02-04-12 11:15 AM
  21. Thunderbuck's Avatar
    I think the point is, right now RIM could market the potential of QNX. If they release it and it's a dud, then how are you going to try to sell it after everyone's seen it's a dud? (I'm not saying it will be, but it's possible).

    It's a gamble really. If it turns out to be an overwhelming success..then the sky is the limit. If it's not well received, then they are going to have a hard time shopping it around to potential buyers (imo). It's much easier to sell the hype..
    If QNX/BB10 turns out to be a "dud", then RIM as we know it is toast, and it won't matter what licensing agreements it had.

    I'll agree that holding off is risky, but they don't need cash this minute. Better to seek a partner from a position of strength.
    Rickroller likes this.
    02-04-12 11:54 AM
  22. purijagmohan's Avatar
    OS 2.0 and the consumer satisfaction that it gets would be a good pointer to what BB 10 would do.We don't really have to wait for BB 10 device.RIM was always great at hardware, their software was outdated, not built for mobile computing.

    Blackberry has 15 million users in US.As long as they keep them satisfied they don't have to go looking for consumers for their survival.

    So OS2.0 will tell you every thing.Users here in this forum will tell you everything.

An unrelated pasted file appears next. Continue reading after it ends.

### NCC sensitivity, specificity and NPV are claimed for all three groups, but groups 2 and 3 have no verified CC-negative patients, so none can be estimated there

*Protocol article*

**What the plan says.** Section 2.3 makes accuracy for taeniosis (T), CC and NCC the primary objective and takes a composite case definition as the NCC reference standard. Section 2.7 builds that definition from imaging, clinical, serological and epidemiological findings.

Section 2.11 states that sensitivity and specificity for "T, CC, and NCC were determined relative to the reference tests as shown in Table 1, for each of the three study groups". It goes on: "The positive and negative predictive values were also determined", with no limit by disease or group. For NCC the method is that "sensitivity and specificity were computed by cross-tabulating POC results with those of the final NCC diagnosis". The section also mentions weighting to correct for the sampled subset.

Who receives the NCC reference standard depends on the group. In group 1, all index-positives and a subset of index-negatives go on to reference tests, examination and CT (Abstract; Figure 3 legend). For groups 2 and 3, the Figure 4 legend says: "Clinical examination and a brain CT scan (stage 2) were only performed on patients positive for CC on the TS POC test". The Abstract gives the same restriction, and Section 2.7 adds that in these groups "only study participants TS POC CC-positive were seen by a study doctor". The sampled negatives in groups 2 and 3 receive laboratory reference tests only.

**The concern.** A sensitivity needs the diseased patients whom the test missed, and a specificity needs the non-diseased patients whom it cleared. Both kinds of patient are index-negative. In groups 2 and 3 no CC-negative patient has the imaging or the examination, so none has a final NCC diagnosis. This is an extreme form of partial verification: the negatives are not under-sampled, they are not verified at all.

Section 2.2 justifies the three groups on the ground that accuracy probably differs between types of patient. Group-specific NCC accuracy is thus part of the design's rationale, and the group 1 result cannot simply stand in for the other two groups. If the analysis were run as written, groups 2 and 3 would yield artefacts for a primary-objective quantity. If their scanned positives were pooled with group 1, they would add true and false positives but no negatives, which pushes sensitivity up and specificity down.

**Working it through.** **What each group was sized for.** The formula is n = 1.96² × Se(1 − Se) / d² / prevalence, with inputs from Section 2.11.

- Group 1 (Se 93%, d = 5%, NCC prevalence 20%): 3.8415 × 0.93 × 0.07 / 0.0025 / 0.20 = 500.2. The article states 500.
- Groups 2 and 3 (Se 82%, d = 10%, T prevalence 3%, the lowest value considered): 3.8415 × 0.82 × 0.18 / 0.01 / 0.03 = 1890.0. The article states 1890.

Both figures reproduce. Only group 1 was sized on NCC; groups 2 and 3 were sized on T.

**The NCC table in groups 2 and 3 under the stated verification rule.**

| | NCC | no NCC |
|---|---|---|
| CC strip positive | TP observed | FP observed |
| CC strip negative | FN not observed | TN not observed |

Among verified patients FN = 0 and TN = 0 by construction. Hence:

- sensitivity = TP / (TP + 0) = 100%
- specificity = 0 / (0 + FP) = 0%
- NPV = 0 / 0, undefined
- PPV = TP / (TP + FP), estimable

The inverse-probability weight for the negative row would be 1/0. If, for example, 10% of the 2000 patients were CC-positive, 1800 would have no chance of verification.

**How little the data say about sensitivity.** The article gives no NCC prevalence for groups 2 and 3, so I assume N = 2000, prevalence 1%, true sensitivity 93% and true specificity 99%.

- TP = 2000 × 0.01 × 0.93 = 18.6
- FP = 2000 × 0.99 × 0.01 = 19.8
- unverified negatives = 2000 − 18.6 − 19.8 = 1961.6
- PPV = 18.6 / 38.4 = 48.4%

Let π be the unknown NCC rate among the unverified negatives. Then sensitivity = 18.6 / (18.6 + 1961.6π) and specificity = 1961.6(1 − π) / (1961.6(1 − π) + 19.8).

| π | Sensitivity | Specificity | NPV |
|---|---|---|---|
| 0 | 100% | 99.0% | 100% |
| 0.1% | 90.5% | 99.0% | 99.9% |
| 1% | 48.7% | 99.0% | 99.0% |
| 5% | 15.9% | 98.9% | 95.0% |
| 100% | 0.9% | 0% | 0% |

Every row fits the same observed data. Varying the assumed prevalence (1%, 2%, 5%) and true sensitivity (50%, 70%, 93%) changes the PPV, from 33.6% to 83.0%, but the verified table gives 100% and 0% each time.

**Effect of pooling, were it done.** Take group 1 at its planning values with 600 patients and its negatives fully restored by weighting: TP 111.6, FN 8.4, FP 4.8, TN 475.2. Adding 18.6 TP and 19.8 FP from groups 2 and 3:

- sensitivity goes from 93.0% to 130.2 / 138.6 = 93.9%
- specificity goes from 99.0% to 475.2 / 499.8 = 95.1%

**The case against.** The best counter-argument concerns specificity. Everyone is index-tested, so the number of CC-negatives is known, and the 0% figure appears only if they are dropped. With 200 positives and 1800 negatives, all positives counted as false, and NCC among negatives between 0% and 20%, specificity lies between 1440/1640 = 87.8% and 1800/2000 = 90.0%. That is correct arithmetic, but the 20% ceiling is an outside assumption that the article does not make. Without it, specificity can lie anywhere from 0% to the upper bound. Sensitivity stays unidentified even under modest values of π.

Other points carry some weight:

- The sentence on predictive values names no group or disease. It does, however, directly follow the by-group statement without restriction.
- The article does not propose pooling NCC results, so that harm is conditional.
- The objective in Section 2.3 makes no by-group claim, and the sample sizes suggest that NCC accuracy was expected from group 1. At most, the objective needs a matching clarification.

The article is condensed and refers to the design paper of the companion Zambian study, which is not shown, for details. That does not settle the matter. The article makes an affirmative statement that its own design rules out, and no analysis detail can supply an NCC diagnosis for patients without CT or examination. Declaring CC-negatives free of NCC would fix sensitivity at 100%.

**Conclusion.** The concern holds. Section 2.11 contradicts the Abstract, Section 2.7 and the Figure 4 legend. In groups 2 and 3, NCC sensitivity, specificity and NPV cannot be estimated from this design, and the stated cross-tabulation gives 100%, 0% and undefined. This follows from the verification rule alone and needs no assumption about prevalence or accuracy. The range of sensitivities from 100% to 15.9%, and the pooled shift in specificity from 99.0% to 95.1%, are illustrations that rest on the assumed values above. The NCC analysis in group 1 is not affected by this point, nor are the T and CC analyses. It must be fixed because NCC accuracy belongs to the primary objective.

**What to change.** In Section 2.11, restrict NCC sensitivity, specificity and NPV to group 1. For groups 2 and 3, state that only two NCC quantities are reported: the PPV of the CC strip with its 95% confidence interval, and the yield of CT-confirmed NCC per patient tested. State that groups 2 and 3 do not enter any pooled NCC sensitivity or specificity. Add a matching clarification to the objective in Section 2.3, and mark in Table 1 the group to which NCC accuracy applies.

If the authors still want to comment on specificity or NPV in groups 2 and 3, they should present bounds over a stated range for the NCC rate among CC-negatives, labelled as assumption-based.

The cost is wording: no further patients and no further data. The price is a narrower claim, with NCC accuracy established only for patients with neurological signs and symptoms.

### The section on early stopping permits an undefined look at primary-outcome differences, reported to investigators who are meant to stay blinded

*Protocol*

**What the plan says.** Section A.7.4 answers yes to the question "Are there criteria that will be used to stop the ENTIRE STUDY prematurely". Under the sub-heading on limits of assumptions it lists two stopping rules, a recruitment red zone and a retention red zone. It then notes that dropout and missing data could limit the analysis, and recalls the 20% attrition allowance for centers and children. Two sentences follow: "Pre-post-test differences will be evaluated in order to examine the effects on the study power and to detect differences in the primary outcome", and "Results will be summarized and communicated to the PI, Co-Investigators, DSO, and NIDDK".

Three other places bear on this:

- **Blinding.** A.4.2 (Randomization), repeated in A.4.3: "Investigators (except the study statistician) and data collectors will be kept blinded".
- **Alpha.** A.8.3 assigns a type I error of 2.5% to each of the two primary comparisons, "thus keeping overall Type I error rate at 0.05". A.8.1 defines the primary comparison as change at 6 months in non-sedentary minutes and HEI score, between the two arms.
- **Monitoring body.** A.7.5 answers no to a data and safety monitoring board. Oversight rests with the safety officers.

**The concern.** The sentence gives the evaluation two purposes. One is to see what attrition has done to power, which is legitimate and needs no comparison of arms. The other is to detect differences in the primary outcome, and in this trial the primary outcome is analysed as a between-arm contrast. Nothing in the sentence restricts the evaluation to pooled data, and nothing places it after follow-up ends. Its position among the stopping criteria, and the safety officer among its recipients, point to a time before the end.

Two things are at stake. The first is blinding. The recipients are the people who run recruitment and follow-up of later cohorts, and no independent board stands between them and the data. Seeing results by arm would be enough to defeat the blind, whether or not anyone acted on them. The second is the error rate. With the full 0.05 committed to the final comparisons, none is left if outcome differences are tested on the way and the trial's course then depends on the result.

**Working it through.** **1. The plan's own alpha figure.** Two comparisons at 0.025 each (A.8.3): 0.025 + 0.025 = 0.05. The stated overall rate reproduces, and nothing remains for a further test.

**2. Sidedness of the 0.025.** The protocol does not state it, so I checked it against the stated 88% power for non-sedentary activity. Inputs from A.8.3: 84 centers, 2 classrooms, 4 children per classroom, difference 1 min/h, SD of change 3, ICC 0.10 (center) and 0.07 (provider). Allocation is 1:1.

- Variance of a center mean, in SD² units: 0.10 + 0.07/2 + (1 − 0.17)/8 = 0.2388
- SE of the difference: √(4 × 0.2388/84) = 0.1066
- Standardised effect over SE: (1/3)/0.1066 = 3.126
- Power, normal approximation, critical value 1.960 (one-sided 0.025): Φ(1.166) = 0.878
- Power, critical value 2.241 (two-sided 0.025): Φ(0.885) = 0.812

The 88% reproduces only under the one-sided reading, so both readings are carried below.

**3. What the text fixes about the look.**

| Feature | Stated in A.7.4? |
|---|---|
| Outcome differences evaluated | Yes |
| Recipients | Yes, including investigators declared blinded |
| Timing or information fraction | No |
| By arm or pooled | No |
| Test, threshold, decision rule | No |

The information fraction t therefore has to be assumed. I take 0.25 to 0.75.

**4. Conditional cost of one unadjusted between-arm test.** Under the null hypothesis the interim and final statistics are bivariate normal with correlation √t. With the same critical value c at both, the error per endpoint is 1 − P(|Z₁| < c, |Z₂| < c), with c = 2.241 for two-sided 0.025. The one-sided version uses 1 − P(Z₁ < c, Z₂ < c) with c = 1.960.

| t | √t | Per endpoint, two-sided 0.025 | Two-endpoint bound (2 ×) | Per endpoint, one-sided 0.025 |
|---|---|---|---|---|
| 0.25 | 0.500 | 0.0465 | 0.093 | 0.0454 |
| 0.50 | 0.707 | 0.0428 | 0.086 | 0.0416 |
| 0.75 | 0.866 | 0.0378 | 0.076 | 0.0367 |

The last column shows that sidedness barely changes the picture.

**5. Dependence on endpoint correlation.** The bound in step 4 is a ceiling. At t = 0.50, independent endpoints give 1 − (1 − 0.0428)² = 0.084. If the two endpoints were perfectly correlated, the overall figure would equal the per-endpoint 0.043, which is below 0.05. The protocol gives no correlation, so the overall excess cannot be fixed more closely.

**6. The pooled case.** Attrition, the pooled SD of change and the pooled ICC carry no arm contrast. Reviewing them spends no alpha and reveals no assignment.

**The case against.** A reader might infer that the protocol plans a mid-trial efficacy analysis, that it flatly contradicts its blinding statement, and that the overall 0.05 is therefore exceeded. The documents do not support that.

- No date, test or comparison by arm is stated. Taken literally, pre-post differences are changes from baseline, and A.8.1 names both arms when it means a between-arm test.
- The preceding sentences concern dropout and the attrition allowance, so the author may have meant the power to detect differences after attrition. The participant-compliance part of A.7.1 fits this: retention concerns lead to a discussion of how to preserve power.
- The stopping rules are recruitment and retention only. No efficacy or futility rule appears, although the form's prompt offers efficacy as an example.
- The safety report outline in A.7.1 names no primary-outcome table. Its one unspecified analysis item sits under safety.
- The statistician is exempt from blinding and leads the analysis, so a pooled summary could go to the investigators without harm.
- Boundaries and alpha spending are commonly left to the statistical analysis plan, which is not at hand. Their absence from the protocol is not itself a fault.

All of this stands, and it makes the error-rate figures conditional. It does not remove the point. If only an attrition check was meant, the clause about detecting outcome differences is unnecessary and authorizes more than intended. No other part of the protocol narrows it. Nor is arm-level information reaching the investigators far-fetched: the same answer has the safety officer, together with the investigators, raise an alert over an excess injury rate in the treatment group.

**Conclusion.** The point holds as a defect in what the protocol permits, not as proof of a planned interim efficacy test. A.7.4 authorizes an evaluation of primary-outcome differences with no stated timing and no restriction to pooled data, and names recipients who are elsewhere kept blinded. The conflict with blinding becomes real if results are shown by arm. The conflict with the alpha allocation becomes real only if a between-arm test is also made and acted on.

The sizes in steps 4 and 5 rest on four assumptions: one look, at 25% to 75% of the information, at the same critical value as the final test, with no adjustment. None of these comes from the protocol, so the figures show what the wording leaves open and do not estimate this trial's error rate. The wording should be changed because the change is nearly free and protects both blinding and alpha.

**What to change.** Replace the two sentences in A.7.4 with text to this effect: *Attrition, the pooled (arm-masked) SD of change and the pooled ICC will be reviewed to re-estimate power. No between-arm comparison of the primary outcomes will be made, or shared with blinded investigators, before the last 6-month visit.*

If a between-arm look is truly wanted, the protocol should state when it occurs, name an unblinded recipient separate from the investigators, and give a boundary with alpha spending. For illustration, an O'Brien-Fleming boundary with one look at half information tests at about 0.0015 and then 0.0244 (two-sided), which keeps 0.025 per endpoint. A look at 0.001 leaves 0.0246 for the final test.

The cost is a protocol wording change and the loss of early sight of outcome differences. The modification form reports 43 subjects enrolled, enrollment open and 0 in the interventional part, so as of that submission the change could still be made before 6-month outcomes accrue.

Are current playbook users satisfied??
    Thunderbuck likes this.
    02-04-12 12:08 PM
  23. Rickroller's Avatar
    OS 2.0 and the consumer satisfaction that it gets would be a good pointer to what BB 10 would do.We don't really have to wait for BB 10 device.RIM was always great at hardware, their software was outdated, not built for mobile computing.

    Blackberry has 15 million users in US.As long as they keep them satisfied they don't have to go looking for consumers for their survival.

    So OS2.0 will tell you every thing.Users here in this forum will tell you everything.

    Are current playbook users satisfied??
    As it stands right now? No, this current PB user isn't satisified. If BB10 is anything like how the PB is right now (even with the addition of email and calendar), I wouldn't jump on board (as a user from a different platform).

    The app ecosystem is still sorely lacking at the moment (I only have about 2 apps i've found useful for the PB), although hopefully 2.0 and HTML5 change all that. Maybe then i'll be on satisfied.
    02-04-12 02:12 PM
  24. EchoTango's Avatar
    RIM needs to play the disinformation game, like all the rest do.

    Circulate some false rumors and them jump on the media outlets that publish articles, questioning their integrity. They'd soon get the message that reflexively bashing RIM could have a price.......
    02-04-12 10:23 PM
  25. Tre Lawrence's Avatar
    RIM needs to play the disinformation game, like all the rest do.

    Circulate some false rumors and them jump on the media outlets that publish articles, questioning their integrity. They'd soon get the message that reflexively bashing RIM could have a price.......
    ... or they could simply generate good press by making products people like.

    Just a thought.
    Thunderbuck likes this.
    02-04-12 10:36 PM